Frank doesn’t believe meds are the answer to solving Britain’s mental health crisis.

He adds: “Doctors have got to listen to patients and not just prescribe medication. Some of those drugs are highly addictive.

“There are other practical strategies we can give people.” The foundation is all about providing life skills to kids. It runs a 12-week programme of non-contact boxing training for up to 60 young people aged from 13 to 20.

The boxing legend with the Sunday Mirror's Emma Pryer
The boxing legend with the Sunday Mirror’s Emma Pryer

It helps them build confidence through training in the ring and general exercise, alongside classes in wellbeing, which includes learning about nutrition and mental health.

And Frank recognises himself as a kid in some of the youngsters, adding: “I met Pharrell, our 17-year-old ambassador, when we went to do a pilot for the foundation in schools. He did the programme and came out on top. I’m so proud of him.”

Like Pharrell, Frank was expelled from school. “I used to be a tearaway, a bully. I
was running wild,” he says.

“I had to get out of that area, before I got myself either shot, killed or in prison.

“I want to say I’m sorry to those people I may have hurt.”

His parents sent him to a tough reform school in Sussex, where suddenly he was the victim, frequently getting into fights and taking a beating.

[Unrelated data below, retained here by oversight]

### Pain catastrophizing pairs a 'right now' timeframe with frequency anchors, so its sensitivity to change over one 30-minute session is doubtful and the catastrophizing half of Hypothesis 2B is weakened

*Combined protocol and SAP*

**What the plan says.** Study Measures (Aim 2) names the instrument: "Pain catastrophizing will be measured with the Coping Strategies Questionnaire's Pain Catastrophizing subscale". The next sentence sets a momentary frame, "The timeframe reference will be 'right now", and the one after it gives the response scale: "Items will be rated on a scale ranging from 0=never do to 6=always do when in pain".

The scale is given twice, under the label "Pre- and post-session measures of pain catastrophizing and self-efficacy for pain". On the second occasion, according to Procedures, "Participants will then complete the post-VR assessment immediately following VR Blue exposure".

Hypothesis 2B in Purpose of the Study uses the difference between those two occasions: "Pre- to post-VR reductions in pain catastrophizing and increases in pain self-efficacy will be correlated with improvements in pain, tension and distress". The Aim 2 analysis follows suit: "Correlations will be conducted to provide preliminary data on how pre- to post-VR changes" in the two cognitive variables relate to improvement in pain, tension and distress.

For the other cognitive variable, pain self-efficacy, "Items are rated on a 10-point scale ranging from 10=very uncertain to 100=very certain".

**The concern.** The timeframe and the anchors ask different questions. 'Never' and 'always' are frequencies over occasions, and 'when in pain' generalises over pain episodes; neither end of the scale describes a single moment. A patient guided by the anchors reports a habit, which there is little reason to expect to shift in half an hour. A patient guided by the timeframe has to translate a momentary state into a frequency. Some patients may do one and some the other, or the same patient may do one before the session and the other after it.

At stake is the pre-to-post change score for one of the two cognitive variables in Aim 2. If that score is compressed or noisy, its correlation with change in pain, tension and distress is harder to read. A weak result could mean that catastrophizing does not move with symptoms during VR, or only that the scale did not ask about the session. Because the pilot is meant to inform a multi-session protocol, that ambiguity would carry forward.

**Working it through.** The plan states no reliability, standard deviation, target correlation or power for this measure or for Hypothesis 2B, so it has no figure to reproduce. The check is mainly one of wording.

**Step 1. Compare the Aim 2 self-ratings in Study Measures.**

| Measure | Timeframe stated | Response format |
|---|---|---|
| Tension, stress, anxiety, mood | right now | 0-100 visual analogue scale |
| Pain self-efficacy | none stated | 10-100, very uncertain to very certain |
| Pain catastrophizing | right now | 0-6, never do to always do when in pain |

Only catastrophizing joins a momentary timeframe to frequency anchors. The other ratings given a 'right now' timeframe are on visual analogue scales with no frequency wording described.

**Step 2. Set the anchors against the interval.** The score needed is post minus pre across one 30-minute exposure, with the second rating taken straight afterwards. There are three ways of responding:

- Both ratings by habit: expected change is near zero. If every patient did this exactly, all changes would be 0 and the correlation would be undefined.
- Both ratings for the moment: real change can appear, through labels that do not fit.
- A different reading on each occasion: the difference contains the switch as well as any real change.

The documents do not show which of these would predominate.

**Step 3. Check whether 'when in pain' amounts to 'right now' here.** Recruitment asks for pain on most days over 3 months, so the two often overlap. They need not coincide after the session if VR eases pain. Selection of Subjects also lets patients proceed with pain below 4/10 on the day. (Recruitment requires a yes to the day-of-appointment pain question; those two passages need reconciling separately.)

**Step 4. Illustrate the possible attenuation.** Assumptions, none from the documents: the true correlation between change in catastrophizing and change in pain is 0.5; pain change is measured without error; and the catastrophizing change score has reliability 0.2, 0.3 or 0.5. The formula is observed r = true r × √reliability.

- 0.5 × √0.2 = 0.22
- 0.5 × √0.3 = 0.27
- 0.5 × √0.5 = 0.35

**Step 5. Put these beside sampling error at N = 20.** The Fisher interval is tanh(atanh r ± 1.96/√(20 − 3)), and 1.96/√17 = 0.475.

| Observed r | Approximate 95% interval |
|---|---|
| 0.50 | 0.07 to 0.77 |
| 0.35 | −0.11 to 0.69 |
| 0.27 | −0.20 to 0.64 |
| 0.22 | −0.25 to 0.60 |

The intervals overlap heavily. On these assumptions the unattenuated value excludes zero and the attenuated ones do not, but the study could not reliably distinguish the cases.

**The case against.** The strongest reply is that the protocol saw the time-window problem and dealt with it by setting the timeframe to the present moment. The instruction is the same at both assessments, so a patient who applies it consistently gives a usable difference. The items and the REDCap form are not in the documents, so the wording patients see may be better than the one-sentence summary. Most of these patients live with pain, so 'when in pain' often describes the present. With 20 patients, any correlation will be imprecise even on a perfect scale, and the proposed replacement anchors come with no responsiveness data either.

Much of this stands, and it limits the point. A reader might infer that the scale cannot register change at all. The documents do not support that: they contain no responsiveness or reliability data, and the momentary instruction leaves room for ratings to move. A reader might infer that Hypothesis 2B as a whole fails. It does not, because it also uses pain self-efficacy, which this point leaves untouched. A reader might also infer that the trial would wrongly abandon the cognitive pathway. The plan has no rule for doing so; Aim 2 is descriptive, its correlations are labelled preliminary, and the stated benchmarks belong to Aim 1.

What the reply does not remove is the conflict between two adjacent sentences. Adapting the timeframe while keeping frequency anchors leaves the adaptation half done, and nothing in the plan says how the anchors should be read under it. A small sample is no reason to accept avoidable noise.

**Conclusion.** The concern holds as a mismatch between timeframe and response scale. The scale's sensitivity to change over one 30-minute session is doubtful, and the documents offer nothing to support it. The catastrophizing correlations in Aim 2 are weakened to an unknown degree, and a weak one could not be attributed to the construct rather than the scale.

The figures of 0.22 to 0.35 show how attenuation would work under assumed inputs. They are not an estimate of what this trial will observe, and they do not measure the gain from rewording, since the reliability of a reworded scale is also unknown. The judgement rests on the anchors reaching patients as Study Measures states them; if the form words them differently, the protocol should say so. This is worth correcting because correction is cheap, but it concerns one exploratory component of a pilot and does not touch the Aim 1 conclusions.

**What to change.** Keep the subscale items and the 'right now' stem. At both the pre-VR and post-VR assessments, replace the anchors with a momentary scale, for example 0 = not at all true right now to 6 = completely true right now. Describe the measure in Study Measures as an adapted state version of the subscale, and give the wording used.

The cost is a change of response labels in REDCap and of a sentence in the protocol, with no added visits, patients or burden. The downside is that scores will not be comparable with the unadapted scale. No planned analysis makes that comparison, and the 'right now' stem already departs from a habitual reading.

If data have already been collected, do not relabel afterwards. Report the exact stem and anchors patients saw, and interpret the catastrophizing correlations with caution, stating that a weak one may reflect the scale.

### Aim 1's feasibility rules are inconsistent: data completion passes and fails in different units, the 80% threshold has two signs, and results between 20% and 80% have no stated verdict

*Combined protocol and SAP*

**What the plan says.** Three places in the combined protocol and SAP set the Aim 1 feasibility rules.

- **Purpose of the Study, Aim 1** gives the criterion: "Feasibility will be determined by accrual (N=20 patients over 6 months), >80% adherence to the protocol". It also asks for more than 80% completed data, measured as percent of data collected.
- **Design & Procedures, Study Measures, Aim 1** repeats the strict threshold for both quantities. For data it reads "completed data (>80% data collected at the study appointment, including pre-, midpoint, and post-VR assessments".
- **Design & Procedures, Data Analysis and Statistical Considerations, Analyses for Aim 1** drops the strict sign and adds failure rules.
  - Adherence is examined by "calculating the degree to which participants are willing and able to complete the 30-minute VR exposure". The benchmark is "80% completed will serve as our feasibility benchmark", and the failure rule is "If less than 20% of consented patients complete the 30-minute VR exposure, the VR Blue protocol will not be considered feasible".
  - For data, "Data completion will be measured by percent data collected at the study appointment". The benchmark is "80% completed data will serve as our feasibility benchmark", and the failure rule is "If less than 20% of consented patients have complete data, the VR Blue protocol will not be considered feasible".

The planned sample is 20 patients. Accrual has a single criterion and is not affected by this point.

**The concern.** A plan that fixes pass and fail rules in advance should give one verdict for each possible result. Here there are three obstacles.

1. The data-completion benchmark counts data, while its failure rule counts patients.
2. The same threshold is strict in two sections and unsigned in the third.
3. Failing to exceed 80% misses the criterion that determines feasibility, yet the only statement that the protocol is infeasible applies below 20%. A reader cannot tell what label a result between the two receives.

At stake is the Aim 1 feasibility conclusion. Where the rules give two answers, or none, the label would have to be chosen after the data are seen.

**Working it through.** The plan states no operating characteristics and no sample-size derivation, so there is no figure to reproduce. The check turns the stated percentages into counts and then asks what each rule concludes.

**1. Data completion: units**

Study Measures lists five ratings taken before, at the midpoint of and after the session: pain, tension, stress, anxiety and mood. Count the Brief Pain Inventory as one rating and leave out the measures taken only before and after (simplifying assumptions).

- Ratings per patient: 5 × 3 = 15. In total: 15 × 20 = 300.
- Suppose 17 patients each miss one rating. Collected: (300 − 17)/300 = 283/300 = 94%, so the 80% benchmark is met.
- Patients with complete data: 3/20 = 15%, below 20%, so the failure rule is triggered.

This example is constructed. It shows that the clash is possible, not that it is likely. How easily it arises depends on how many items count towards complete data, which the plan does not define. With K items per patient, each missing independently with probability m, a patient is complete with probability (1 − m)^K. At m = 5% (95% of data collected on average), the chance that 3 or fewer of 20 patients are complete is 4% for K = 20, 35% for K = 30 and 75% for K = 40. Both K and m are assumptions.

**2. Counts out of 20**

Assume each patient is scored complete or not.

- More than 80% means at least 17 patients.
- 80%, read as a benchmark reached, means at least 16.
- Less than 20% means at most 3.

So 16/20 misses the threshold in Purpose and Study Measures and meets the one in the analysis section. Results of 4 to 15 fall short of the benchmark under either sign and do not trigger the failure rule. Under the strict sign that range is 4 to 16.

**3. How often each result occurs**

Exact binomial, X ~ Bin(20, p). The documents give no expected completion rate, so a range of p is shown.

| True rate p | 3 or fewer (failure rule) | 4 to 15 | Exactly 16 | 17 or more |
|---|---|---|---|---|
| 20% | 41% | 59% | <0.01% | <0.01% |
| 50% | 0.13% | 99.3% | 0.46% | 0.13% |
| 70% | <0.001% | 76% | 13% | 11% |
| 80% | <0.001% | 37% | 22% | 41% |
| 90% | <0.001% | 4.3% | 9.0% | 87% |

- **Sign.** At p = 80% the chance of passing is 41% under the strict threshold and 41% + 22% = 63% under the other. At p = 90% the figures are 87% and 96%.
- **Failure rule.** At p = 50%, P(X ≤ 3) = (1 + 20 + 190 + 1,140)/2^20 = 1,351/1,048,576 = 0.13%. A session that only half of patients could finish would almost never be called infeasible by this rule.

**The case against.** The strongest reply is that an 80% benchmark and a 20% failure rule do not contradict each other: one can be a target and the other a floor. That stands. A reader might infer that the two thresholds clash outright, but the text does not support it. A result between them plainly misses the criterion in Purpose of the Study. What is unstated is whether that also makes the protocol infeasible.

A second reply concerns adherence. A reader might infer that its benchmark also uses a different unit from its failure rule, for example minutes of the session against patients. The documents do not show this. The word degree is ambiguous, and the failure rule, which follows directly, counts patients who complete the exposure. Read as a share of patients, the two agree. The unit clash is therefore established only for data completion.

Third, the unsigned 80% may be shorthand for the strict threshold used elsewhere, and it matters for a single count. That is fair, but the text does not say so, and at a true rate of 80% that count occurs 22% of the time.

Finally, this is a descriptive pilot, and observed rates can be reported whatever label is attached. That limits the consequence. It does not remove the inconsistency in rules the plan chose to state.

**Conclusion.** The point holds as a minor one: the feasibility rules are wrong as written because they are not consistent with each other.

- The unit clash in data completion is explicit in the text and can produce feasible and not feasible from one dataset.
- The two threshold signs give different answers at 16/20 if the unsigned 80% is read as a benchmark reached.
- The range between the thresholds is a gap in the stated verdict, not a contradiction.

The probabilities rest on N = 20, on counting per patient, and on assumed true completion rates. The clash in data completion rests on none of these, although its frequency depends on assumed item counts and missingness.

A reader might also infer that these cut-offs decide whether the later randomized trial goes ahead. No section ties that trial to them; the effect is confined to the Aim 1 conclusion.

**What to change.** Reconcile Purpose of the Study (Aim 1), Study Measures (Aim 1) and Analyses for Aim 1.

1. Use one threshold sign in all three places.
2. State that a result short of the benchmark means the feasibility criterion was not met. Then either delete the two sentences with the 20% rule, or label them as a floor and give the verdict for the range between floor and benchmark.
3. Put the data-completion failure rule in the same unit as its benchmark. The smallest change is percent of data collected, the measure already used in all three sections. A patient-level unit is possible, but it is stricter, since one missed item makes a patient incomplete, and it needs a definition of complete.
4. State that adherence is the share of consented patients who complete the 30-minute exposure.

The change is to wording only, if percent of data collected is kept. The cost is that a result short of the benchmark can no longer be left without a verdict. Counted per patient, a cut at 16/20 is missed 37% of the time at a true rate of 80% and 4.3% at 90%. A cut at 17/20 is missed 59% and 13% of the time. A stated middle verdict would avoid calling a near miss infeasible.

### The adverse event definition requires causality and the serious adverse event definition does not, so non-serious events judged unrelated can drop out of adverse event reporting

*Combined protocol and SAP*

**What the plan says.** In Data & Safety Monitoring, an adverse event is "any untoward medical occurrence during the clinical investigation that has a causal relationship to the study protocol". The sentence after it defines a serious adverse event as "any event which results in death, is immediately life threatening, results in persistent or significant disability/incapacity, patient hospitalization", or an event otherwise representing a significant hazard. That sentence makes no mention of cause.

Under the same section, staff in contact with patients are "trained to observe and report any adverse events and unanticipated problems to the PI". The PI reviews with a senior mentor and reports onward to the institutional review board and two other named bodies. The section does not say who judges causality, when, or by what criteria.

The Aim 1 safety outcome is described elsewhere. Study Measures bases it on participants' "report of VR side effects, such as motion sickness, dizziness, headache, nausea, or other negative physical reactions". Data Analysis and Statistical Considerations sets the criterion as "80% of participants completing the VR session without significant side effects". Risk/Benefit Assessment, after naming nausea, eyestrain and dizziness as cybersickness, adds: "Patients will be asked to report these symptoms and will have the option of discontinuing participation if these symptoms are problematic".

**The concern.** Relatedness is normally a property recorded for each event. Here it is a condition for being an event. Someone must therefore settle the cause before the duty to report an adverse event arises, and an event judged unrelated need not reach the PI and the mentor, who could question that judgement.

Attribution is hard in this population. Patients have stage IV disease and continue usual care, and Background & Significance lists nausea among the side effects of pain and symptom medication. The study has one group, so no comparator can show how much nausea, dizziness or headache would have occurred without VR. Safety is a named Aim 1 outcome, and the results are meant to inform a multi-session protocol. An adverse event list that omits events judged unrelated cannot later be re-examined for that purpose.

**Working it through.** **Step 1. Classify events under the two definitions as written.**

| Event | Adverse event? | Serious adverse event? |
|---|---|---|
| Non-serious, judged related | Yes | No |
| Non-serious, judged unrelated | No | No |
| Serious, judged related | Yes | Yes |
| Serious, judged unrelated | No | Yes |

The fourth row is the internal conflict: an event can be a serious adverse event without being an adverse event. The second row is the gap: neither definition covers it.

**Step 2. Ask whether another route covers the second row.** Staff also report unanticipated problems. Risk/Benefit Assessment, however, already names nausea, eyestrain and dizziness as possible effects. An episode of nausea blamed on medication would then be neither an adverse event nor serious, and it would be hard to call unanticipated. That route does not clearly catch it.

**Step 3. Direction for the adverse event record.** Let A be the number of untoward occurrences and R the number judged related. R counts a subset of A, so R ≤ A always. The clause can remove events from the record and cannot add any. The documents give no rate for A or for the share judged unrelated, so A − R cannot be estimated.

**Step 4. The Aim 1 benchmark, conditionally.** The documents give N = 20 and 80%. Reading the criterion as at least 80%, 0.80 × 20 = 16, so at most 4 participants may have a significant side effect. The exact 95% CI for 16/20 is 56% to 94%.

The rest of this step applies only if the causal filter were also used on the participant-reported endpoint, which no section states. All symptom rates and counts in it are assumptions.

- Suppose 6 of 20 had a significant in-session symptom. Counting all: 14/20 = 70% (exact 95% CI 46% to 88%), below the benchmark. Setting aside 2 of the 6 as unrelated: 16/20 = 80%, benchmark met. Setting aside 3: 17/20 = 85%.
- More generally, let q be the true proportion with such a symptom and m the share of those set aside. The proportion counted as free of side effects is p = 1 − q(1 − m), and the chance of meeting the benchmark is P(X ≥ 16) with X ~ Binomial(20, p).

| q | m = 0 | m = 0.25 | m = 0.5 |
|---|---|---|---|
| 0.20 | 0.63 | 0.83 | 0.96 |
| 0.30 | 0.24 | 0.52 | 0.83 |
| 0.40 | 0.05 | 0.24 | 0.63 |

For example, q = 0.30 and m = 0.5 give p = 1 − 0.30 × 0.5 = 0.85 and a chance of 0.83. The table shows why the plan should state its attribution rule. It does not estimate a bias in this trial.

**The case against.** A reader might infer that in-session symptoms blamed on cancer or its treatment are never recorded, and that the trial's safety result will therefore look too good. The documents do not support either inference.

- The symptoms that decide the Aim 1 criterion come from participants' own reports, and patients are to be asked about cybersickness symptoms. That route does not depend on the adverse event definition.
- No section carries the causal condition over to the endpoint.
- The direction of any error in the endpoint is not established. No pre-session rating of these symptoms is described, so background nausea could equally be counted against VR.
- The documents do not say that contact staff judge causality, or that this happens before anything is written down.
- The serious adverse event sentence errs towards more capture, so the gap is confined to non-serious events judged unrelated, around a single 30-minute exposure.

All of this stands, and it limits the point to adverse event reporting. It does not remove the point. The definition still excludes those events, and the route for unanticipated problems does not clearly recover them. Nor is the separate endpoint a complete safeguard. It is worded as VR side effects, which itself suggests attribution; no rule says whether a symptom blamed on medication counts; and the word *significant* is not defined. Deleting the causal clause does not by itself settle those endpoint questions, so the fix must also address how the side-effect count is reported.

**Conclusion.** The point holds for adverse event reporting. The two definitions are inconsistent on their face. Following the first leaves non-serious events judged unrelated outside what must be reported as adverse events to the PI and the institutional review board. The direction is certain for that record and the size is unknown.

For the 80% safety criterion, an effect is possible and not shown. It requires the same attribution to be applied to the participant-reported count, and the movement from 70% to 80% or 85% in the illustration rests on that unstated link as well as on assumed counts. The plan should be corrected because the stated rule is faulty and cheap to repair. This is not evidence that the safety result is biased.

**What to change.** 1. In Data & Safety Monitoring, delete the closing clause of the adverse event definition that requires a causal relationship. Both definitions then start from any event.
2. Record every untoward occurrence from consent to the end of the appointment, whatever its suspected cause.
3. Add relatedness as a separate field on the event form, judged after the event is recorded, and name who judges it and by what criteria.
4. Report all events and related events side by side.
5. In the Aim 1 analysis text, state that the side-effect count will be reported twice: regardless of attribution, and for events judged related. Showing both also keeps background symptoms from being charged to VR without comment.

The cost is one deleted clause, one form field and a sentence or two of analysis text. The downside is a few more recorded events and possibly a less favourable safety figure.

It was a tough wake- up call. Frank channelled his energies into boxing from an early age.

He adds: “When I started boxing aged nine, when my dad bought me my first gloves, I knew that’s what I wanted. Suddenly I had focus.” Since hanging up his gloves in 1996, he’s become a long-term mental health advocate.

In 2007 he helped the Sunday Mirror launch it’s Time To Change campaign. He’s been to prisons and come face-to-face with teen killers.

Lucy Baze has praised the work Frank is doing to support young people's mental health
Lucy Baze has praised the work Frank is doing to support young people’s mental health

He has also visited schools across Britain to hear how people are trying to come out of hard times.

Frank says: “I have had people who have wanted to commit suicide who I have spoken to and later they have thanked me for making them realise they have a future. One had lost his legs and was in a wheelchair. I reminded him he had a lot of love around him and he says it helped him.”

Exercise has been, and always will be, a tower of strength for Frank.

He works daily on his own mental health and is planning to build a yoga “chillout” shed in the back garden of his Bedfordshire home.

“Last year I started doing yoga and meditation to calm my mind,” he says.

“I met a strong woman who was battling cancer and I helped talk to her about that. Now she teaches me.

“I was too busy fighting Mike Tyson to do yoga before!

“But it really helps me relax. Everyone has to work at their mental health.”

  • If you need to speak to someone, Samaritans are available 24/7 on 116 123.